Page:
Faire les quatre cents coups

I was reading about the French film festival in Brighton when I saw that they were showing The 400 Blows, by François Truffaut. Tut, tut, I said to myself. This is a literal translation of the original title "Les 400 coups", and like many literal translations, it is wholly inappropriate. A coup can indeed be translated as blow, but it can also mean stunt or trick, and it is the case here: the title "Les 400 coups" is taken from the expression Faire les 400 coups, which means to lead a very wild, undisciplined life, like Antoine Doinel, the main hero of the film, does.
As this expression doesn’t exist in English, they had an opportunity to be completely creative and come up with a new title for the English audience. Anything would have been better than a literal translation of part of an expression that has no direct equivalent in English.

By | 2016-10-18T15:51:21+00:00 March 7th, 2005|Idioms|16 Comments

About the Author:

Celine
I am Céline Graciet, a freelance English to French translator. Since 2003 I’ve been writing on all sorts of areas linked to translation and the life of a translator.

16 Comments

  1. Jemima March 7, 2005 at 1:54 pm

    I watched “Merci pour le chocolat” recently, which has the English title of “Nightcap”. I thought it was a shame to translate the title like that because the original seemed to work in French and English. When watching the film, I was startled by the use of Nightcap and it combined with my knowledge of the French title to place too much emphasis and anticipation on one part of the film.

  2. Becca March 7, 2005 at 4:46 pm

    I think that’s the generally accepted English-language title for the film. Probably assigned when it was first subtitled and released for an anglophone audience–and I’ve never understood why it had that title until your explanation.

  3. ViVi March 7, 2005 at 6:07 pm

    I’m interested to know what you what have translated it to. 🙂

  4. céline March 7, 2005 at 6:17 pm

    That’s the beauty of it ViVi! Once you’re that free from the source text, you can pick anything you like (as long as it relates to the film, of course). I didn’t offer a translation for a very simple reason: I haven’t seen the film, so I wouldn’t know what title would be appropriate! 🙂
    Any ideas anyone?

  5. language hat March 7, 2005 at 10:34 pm

    Actually, I think The 400 Blows is a fine title in that it’s memorable and indelibly associated with the film. If they had called it, say, The Wild Life, I don’t think it would have had the success it did. Comprehensibility isn’t everything!
    Hmm… doing a little checking, I see that it’s I quattrocento colpi in Italian, Los cuatrocientos golpes in Spanish, and Chetyresta udarov in Russian — in other words, they made the same lazy/clever decision as the English translator (distributor?). The Germans, on the other hand, call it Sie küssten und sie schlugen ihn [‘they kissed and they beat him’]. I rest my case.

  6. Andreas March 7, 2005 at 10:52 pm

    at first glance, it seems that the copywriter had a day off when the decision was made. or maybe no one could agree so they went with a bland yet enigmatic literal translation that no-one had actually thought of.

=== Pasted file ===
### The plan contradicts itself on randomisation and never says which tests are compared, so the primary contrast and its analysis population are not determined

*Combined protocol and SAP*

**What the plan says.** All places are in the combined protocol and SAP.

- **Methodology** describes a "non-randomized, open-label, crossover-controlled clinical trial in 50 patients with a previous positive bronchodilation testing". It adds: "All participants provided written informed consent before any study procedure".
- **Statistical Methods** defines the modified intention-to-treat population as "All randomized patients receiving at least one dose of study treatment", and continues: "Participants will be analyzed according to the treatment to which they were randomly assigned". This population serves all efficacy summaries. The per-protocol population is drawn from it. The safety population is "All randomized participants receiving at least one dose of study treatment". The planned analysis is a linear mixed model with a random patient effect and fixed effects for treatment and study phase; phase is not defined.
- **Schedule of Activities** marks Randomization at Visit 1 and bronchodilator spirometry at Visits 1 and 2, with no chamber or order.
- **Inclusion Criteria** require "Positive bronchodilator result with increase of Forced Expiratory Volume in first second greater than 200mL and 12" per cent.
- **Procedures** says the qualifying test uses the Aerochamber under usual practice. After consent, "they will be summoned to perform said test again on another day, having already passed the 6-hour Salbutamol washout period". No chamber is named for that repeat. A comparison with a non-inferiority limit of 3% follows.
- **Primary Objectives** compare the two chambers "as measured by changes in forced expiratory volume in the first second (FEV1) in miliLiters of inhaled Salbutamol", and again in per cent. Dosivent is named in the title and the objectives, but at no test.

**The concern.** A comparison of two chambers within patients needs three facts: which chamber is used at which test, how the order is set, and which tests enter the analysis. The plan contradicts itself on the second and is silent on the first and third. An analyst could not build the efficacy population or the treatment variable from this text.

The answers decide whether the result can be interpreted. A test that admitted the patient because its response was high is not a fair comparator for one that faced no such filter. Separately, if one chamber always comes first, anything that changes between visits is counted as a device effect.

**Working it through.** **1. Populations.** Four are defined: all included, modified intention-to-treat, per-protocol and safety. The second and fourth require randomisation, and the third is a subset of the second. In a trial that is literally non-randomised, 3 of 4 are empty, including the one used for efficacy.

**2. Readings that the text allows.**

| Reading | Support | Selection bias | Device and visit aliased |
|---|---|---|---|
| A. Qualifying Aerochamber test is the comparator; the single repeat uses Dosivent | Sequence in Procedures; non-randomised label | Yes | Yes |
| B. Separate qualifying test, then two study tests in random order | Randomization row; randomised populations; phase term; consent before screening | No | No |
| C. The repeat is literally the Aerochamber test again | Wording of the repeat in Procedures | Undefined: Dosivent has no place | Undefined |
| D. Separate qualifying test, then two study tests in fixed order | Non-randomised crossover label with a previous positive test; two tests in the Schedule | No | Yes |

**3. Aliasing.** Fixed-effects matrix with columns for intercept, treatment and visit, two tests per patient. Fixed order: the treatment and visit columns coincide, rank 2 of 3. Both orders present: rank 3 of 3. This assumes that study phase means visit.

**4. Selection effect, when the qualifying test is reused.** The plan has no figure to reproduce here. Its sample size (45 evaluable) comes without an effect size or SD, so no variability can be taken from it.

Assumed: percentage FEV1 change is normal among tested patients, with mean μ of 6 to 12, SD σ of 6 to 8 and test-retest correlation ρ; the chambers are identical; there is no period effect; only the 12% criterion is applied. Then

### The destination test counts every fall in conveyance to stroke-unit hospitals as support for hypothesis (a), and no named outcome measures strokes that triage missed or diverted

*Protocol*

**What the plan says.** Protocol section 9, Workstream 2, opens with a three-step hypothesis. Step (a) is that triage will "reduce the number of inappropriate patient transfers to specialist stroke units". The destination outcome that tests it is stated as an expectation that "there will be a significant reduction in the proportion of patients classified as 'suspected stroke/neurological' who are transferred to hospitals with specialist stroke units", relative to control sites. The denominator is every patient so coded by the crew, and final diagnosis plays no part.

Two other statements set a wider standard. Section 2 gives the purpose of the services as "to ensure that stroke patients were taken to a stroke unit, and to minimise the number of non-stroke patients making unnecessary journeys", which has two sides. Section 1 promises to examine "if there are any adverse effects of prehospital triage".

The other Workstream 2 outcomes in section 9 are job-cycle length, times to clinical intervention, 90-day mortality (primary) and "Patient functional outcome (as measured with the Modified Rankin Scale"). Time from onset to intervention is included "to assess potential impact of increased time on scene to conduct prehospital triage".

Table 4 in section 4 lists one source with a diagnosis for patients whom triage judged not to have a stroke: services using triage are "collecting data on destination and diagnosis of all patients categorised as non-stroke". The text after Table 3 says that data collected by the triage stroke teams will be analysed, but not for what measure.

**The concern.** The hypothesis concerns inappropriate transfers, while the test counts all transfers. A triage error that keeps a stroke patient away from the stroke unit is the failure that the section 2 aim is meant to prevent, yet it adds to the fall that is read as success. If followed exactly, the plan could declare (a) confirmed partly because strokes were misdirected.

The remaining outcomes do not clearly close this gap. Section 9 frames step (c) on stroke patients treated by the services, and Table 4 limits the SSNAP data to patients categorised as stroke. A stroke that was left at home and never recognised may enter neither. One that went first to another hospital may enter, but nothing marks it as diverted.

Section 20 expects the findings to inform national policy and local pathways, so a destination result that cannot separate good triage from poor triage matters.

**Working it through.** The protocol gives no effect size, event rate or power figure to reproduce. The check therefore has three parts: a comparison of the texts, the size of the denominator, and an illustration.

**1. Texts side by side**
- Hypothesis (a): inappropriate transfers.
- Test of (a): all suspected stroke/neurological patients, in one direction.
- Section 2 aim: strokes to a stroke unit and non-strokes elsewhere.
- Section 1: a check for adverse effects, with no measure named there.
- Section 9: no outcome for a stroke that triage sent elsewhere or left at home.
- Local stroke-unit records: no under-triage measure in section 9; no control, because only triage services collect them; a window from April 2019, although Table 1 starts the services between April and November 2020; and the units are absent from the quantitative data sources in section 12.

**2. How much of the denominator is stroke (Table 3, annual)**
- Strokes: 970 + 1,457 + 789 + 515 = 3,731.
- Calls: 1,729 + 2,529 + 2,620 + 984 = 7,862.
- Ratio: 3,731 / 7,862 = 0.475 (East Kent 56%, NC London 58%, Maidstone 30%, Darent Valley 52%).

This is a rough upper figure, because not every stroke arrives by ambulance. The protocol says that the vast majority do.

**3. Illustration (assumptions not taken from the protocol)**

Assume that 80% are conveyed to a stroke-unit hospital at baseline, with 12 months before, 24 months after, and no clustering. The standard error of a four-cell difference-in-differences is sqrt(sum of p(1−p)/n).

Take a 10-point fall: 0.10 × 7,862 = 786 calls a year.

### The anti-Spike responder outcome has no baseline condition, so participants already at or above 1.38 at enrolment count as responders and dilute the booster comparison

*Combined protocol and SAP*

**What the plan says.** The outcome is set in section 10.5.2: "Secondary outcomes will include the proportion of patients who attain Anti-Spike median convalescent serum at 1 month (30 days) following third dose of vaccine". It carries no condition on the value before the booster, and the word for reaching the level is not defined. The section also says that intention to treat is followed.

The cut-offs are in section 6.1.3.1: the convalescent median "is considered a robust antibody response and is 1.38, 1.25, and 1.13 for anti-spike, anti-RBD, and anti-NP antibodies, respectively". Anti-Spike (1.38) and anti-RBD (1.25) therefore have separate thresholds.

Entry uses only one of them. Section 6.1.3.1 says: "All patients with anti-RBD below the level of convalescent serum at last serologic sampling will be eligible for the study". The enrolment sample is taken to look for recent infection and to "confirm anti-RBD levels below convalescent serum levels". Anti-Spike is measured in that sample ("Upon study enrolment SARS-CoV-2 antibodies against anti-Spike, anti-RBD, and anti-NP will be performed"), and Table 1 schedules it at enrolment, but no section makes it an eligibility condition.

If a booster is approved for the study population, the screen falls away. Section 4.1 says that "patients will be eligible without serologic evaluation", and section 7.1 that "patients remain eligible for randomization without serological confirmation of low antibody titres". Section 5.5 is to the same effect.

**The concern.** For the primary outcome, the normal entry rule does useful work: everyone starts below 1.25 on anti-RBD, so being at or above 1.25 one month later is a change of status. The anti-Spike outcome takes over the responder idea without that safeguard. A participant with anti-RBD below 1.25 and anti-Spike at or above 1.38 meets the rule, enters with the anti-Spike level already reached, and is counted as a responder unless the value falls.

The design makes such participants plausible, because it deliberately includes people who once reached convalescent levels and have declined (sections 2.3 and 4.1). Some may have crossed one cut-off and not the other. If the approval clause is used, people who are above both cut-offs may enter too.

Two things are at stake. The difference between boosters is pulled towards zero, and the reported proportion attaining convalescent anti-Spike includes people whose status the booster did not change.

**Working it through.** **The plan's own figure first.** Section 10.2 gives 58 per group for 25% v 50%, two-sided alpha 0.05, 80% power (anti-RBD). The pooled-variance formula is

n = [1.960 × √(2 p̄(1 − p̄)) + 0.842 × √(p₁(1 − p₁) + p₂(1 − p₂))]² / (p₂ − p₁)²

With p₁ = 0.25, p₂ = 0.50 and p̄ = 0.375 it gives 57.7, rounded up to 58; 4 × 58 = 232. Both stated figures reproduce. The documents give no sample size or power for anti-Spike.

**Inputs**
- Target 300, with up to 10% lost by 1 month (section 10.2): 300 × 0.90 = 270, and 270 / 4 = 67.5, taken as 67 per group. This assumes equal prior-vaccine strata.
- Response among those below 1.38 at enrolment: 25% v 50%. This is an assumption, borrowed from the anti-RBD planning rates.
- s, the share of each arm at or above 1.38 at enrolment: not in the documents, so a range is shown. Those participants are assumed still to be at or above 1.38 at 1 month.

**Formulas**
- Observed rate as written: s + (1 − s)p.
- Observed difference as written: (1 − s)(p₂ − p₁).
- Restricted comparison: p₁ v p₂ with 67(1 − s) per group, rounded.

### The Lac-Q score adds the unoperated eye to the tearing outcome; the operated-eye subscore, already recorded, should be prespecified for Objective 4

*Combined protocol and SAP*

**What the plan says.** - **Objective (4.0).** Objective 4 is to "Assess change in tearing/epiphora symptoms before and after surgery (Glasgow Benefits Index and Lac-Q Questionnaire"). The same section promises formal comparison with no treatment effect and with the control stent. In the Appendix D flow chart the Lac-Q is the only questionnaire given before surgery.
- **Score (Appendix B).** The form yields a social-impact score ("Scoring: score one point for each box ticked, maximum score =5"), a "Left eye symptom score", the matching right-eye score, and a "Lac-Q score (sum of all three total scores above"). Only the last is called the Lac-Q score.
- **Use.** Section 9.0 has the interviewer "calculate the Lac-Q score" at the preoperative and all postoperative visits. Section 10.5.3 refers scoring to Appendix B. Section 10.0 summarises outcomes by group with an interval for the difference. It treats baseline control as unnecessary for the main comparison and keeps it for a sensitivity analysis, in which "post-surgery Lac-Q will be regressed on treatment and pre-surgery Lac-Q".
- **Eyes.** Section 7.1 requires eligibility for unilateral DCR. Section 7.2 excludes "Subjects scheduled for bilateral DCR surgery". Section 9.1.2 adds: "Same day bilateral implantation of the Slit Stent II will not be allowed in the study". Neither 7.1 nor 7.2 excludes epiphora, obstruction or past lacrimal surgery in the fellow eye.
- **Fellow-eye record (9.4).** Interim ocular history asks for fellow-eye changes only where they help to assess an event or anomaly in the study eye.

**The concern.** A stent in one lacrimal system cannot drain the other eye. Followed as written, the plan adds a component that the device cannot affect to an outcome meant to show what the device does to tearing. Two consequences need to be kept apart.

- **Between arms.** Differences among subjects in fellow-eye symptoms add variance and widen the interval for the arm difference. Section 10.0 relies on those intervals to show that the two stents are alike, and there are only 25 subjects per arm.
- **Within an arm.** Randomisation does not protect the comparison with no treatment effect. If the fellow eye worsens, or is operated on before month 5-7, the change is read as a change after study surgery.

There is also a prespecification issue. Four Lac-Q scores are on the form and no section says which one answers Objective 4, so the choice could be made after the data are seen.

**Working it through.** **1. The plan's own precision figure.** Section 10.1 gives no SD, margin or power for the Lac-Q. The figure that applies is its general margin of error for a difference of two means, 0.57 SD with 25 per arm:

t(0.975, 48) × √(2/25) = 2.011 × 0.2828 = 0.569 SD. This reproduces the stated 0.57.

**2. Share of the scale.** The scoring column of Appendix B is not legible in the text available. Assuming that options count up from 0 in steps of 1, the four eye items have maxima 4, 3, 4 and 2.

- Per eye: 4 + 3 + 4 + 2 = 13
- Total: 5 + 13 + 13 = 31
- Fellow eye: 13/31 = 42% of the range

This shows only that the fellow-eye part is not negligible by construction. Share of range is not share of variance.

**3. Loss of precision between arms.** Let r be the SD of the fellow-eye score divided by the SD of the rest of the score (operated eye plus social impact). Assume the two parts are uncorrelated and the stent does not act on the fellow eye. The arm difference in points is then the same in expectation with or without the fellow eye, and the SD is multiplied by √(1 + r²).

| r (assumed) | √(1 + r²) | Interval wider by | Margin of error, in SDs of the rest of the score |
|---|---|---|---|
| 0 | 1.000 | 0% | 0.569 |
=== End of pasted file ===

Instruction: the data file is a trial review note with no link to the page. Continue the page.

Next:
i havent seen the film but perhaps a title like ‘The tearaway’ might be suitable.

  7. Andreas March 7, 2005 at 10:52 pm

    at first glance, it seems that the copywriter had a day off when the decision was made. or maybe no one could agree so they went with a bland yet enigmatic literal translation that no-one had actually thought of.
    i haven’t seen the film but perhaps a title like ‘The tearaway’ might have been suitable.

  8. Andreas March 7, 2005 at 10:55 pm

    Apologies for reposting. I have a proof-reading obsessive-compulsive disorder.

  9. Iain March 8, 2005 at 9:26 am

    I hate to get all anal-retentive, but shouldn’t it be “Faire les quatre centS coups”? 😉

  10. céline March 8, 2005 at 9:35 am

    Well, if I can’t trust my instincts any more… you’re right Iain, “cent” is invariable, apart from when it is multiplied by a number before it and not followed by another number, which is the case here. So why does it look so wrong?

  11. Jim March 11, 2005 at 3:42 pm

    I can’t for the life of me say why – I’ll ask my sisters – but at home the Truffaut film was always called in English “paint the town red” – I mean it was called that as though that were its English name. It’s only marginally better than 400 blows on my view because it really means to live the high life, not necessarily the wild life, no?

  12. céline March 11, 2005 at 4:18 pm

    Yes, “paint the town red” has a “party” connotation that “faire les 400 coups” hasn’t, I’d say. About your comment on “Jolie poupée”, what’s funny about what I wrote?!

  13. jim March 14, 2005 at 4:10 pm

    Ben…I didn’t say a word about Jolie poupée! Honest guv!

  14. jim March 14, 2005 at 4:11 pm

    Ben…I didn’t say a word about Jolie poupée! Honest guv!

  15. Jim March 14, 2005 at 4:21 pm

    Apologies – I did. I’ve responded in the original thread.

  16. Chris March 21, 2005 at 1:11 pm

    I always thought that perhaps I had got it wrong, but what you’re saying here confirms that I was partly right. I seem to remember reading somewhere that the phrase ‘faire les quatre cent(s) coups’ meant going on a spree or, in the case of the film, playing truant and basically going round and doing what you want in an anarchic sort of way. In English? Perhaps ‘a walk on the wild side’?

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